All a-c induction motors operate at a power factor less than unity. Power factor is simply a measure of the phase displacement or time lag between the current through the motor and the voltage that’s applied. With everything else being equal, the closer the power factor is to 100% (meaning zero phase displacement between current and voltage) the lower the amount of current drawn from the line to supply a given horsepower output.

But that extra current does not necessarily mean that the motor is less efficient. Much of the motor’s internal energy loss is unrelated to current (the iron or core loss, for example).

Looking at the other side of this relationship: Motor design changes made to increase the efficiency, by reducing losses, may or may not change the power factor. For example, reducing the air gap between stator and rotor lowers the “magnetizing current” the motor draws to maintain the magnetic field across that gap. That means lower “copper loss” in the motor winding through which that current flows, and hence a higher efficiency. But the power factor will be increased too, because of the lower magnetizing current. However, a smaller air gap increases the stray load loss in the motor, which tends to drive efficiency down. To keep the efficiency high, the air gap must be increased, which lowers the power factor.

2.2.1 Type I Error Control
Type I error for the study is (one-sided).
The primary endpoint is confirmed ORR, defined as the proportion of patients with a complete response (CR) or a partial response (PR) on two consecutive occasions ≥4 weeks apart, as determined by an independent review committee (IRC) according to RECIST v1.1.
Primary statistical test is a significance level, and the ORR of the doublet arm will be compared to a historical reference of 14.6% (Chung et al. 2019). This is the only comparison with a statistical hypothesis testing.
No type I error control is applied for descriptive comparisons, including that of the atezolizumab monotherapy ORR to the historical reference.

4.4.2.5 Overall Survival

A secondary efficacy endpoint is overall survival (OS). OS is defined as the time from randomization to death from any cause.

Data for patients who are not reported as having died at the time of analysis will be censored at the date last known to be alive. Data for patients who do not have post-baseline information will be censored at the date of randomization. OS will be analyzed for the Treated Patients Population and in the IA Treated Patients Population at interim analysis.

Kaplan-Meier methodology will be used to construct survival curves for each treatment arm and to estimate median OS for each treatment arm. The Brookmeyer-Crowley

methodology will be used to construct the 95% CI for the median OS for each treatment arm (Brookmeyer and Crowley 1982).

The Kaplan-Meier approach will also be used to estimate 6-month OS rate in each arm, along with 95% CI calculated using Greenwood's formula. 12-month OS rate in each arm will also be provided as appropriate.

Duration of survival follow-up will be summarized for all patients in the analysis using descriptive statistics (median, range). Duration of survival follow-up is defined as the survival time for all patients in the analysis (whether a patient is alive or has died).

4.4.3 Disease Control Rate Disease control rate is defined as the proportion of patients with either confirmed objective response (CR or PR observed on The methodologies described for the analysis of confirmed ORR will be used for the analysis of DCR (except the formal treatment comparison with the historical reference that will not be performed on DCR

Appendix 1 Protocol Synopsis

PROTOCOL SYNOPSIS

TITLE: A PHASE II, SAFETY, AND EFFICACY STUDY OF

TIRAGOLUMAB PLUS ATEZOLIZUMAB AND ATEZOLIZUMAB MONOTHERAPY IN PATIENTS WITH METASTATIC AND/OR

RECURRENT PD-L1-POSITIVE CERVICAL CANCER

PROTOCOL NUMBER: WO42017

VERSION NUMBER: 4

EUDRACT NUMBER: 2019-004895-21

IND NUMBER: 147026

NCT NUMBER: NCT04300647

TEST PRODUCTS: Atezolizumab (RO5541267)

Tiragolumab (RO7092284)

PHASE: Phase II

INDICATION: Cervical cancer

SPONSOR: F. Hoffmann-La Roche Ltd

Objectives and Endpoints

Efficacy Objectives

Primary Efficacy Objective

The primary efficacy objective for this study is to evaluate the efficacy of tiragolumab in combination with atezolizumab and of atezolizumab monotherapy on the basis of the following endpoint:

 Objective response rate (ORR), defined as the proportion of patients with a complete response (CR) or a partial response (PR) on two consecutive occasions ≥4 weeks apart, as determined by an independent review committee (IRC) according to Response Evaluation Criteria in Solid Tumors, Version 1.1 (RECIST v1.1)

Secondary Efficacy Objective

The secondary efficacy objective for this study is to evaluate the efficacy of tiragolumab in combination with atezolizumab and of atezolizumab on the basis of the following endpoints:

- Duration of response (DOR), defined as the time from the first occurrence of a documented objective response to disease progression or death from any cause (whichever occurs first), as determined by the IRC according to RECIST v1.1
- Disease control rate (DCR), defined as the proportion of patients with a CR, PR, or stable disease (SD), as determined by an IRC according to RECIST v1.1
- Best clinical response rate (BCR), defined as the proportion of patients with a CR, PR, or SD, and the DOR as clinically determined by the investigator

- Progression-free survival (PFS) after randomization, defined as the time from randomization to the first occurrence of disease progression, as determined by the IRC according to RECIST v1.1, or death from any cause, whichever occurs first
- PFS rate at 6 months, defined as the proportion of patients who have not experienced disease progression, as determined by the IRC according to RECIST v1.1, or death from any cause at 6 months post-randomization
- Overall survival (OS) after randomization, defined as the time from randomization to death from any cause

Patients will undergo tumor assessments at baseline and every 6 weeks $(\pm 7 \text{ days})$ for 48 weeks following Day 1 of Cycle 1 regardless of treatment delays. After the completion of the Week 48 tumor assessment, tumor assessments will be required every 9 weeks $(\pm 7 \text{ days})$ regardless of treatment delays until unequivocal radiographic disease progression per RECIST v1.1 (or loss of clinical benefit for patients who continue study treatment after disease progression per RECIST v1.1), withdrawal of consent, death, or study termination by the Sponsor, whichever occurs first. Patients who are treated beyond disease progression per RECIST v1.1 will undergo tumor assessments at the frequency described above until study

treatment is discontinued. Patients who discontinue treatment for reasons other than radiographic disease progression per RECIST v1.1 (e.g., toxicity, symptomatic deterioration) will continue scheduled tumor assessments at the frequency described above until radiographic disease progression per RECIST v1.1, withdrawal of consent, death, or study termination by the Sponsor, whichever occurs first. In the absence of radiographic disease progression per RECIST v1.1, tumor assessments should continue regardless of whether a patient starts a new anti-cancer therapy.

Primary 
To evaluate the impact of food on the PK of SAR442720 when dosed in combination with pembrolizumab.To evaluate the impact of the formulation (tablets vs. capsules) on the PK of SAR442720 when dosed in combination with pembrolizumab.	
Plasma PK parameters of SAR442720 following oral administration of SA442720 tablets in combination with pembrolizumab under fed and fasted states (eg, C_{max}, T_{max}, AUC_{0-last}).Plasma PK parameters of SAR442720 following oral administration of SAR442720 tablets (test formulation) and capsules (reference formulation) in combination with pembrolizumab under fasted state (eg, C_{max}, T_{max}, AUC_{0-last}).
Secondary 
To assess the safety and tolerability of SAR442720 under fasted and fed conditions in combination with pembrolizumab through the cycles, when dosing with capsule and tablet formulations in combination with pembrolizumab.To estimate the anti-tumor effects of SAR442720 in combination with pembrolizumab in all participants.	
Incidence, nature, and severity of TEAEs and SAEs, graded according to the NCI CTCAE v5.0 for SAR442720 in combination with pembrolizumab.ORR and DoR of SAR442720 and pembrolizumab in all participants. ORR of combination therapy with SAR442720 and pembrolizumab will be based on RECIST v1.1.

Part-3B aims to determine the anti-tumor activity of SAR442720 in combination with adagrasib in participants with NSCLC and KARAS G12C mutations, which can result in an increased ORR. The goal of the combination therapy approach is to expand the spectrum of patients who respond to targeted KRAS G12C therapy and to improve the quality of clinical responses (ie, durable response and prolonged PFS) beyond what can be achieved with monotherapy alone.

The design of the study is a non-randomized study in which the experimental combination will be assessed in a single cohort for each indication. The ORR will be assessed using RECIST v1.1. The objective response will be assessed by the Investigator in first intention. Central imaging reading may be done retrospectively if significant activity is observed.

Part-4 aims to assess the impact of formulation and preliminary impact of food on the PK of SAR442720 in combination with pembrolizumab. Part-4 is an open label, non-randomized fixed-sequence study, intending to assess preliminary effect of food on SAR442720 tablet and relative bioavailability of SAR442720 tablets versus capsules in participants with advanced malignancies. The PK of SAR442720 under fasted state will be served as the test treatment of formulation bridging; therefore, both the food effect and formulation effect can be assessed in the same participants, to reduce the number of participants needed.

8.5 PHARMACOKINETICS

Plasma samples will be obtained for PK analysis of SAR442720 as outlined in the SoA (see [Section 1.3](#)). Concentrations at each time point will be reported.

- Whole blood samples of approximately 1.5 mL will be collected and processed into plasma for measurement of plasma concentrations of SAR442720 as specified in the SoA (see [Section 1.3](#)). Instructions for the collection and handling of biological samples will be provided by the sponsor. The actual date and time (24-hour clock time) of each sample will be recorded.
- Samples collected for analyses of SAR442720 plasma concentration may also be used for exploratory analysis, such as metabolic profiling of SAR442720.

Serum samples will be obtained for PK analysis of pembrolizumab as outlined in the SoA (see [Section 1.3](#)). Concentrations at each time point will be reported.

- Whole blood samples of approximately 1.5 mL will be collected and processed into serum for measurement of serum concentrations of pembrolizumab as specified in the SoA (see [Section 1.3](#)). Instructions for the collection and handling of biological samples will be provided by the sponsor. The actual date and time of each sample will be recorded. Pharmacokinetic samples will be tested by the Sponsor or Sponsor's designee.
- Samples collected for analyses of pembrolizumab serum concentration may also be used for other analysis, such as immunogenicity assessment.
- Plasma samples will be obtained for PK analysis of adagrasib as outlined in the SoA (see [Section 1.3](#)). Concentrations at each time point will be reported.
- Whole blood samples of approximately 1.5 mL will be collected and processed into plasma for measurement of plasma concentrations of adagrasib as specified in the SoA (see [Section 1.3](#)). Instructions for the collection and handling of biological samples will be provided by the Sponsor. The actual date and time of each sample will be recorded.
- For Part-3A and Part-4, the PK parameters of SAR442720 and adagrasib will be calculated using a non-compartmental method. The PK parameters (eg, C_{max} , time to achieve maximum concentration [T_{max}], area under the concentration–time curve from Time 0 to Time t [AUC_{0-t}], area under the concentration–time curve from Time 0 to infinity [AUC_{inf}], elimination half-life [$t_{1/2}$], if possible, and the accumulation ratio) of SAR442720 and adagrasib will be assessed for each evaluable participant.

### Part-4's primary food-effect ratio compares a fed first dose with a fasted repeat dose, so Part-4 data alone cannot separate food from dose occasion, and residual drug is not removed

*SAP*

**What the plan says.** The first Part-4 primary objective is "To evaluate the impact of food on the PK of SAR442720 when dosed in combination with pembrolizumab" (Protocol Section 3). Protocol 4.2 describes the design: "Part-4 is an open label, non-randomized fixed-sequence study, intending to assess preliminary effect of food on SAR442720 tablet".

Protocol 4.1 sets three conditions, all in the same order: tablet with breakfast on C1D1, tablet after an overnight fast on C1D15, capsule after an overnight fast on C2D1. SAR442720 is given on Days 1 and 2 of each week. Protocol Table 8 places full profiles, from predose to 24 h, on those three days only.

Which of the conflicting trends will predominate? That depends upon the particular design, and upon the remaining losses that aren’t affected by the air gap change.

Don’t be fooled, then, by claims that “energy efficient” motors will also have “higher power factor”. Some of them will. Many others will not. Examination of published data from five manufacturers of the same motor rating showed that the lower factor for the “energy efficient” version was higher in two of the designs, lower in two others and unchanged for the fifth.

More importantly … we don’t really care about this. By adding relatively inexpensive capacitors to the motor circuit, an unacceptably low power factor can be raised as far as the power system is concerned. In many instances, there’s no need for this, because the higher line current resulting from low power factor is insignificant to the supply system capacity, and represents negligible energy loss. (Improving a motor circuit power factor from 85% to 90% in a typical industrial plant effects only a 0.1% saving in current energy usage, caused by the lower motor current flowing through the supply circuit.)

But if the system capacity is being overtaxed, if a utility power factor penalty applies, or if the motor is a large one having a major influence on plant load, the “capacitor correction” is easy to adopt. Motor efficiency, in contrast, can’t be boosted by adding circuit accessories. And efficiency directly influences the energy bill; power factor does not.

Richard L. Nailen, P.E.